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Start Addressing Your Unresolved Emotions With 3 Steps

JonathanKosRead

The holiday season can be especially difficult for many people. This time of year typically revolves around traditions and memories that can uncover unresolved feelings. Adding in the stress of busy schedules, conflicts with custody arrangements or difficult family situations only adds fuel to the fire. This anger, resentment, sadness or loneliness can intensify as you get closer to upcoming celebrations.

But in all of this there is a silver lining (there is always a silver lining)…. If you find yourself struggling emotionally with sadness or anger it shows you that there are areas to work on. What’s so great about that? Strong emotional reactions can be the wake-up call you need to deal, heal and move on. Keeping yourself busy throughout the year and ignoring pent up feelings is holding you back in areas of your life. There’s no way to completely avoid a past issue without it impacting you in some way. Seeing and identifying that issue gives you an opportunity to fix it!

 

Here are a few tips to get you started on your journey…

 

Be Honest. What are you really feeling? If you’ve gotten into the habit of ignoring or brushing aside your feelings, it can be difficult to name them. You’ve taught yourself how to disconnect from your basic emotional responses and it can take time to reconnect to them. For example, you may initially react with anger to a situation, but is it really anger that you are feeling? Are you disappointed, sad or scared? Is anger a defense mechanism? Are you disappointed in someone else or are you mad at yourself for an act of trust or not accurately reading a situation? Taking the time to dissect your emotional response to a situation can help to shed light on what you are truly feeling. Take away blame and excuses from this internal conversation. Being truthful with yourself will help in working through what you are actually feeling.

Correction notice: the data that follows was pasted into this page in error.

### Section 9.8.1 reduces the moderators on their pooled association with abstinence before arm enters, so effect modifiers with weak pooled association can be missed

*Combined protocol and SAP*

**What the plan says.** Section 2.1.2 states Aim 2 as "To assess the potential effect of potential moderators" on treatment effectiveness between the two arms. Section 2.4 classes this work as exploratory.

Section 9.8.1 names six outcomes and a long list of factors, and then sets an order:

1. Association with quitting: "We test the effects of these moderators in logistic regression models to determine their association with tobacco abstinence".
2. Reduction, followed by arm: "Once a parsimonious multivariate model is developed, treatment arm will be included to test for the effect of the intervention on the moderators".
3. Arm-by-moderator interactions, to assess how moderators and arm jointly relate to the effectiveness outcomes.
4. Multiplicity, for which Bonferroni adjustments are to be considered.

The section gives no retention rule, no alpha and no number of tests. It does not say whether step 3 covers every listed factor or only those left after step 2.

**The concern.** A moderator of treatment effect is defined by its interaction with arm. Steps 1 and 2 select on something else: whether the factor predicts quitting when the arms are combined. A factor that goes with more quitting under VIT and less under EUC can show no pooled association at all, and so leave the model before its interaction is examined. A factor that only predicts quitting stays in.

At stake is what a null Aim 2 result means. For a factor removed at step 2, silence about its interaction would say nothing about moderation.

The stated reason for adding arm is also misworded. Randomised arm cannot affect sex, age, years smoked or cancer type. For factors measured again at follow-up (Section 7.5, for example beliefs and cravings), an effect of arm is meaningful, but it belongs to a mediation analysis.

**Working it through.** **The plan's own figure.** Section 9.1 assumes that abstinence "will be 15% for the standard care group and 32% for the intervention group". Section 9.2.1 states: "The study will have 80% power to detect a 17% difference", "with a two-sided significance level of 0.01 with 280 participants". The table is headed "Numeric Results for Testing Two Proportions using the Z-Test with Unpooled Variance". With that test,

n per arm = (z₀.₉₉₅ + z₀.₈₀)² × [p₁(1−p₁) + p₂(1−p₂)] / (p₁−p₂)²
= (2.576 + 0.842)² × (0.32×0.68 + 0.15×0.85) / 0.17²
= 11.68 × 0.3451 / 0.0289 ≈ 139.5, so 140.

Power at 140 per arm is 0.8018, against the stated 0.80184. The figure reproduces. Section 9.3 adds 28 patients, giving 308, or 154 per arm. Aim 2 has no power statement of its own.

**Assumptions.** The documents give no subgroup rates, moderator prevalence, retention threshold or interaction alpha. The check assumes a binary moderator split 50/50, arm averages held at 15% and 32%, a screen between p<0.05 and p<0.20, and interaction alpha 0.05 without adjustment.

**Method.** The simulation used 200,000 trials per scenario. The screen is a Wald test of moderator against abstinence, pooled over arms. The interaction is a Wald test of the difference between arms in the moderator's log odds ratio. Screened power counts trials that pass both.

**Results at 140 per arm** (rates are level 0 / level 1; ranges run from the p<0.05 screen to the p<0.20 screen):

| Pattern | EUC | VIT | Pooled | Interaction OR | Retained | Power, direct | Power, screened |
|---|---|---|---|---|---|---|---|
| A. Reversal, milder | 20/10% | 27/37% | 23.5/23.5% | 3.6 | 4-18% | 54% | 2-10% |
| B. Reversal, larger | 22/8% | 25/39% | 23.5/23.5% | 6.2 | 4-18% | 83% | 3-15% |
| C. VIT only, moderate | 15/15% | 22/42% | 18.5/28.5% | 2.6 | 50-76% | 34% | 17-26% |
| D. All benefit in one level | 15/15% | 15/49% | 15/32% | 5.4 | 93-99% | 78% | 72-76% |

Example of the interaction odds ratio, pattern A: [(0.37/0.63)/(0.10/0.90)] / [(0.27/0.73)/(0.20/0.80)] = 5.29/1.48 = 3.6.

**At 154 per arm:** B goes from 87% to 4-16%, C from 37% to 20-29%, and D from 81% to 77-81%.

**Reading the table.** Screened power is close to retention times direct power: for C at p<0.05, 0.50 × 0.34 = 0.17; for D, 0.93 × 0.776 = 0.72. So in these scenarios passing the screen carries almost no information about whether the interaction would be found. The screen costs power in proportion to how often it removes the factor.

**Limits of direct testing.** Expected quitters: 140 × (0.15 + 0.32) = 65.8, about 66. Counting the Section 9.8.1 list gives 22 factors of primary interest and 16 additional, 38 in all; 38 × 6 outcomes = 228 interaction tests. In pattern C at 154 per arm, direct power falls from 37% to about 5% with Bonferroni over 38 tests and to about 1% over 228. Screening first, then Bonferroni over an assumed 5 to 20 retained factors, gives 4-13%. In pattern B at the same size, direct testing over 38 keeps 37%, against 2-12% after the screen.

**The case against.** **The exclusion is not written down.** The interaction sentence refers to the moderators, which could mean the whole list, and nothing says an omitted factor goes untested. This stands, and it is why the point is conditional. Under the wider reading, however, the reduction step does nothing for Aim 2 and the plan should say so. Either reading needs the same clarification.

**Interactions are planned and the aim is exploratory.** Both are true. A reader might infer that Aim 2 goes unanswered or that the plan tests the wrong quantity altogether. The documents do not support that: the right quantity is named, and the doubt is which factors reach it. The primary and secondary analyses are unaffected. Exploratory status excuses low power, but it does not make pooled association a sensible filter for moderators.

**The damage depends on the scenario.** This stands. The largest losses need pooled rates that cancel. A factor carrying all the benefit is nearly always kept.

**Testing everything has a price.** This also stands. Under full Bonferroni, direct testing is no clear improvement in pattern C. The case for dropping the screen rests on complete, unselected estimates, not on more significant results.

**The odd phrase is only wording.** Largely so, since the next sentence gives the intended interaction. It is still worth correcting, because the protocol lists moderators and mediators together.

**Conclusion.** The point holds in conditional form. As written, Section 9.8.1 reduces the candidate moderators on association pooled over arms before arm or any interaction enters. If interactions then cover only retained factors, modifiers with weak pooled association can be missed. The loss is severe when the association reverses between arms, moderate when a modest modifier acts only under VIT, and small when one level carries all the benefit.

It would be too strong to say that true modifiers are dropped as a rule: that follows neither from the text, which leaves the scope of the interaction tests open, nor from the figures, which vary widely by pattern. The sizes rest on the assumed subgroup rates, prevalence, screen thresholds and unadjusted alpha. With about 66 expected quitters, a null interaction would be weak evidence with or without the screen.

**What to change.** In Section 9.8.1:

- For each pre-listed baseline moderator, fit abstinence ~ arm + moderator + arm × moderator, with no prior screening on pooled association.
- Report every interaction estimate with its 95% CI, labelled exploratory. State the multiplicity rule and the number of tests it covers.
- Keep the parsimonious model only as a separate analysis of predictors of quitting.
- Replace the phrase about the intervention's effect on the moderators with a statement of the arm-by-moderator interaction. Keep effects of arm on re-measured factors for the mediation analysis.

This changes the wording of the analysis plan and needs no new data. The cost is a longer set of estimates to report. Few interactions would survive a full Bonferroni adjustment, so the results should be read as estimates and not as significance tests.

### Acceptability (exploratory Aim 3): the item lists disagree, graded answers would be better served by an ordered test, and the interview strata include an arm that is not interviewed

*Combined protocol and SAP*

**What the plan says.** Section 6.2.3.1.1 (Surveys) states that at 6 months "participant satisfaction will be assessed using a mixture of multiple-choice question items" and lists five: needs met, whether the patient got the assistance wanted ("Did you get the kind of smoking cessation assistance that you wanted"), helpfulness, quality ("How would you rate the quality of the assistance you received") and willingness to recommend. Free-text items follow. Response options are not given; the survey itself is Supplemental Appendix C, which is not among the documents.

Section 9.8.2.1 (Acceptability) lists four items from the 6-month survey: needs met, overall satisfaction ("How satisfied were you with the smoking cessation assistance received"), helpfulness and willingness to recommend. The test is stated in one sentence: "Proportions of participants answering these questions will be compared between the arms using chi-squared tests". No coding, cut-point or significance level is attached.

Identify the Source. Once you’ve gained an understanding of what you are feeling, take time to identify why you are feeling it. Many times an intense reaction has nothing to do with the immediate situation. For example, you are angry with your mother for planning all of the family gatherings without your input. Is this current situation the core of the issue or could it be something else? Is this the result of a longstanding feeling that she discredits your opinions or that you feel she is too controlling?

A common issue around the holidays with blended families is tension or conflict with ex-spouses. Are you truly mad or upset about this particular discussion or are you in fact upset about something deeper? Are you mourning the loss of your original family, missing your kids or disappointed at how things have turned out? If you are finding yourself battling intense feelings in a situation, know that there is likely more in play. Taking the time to identify the source will help you to not only understand your feelings, but to address them.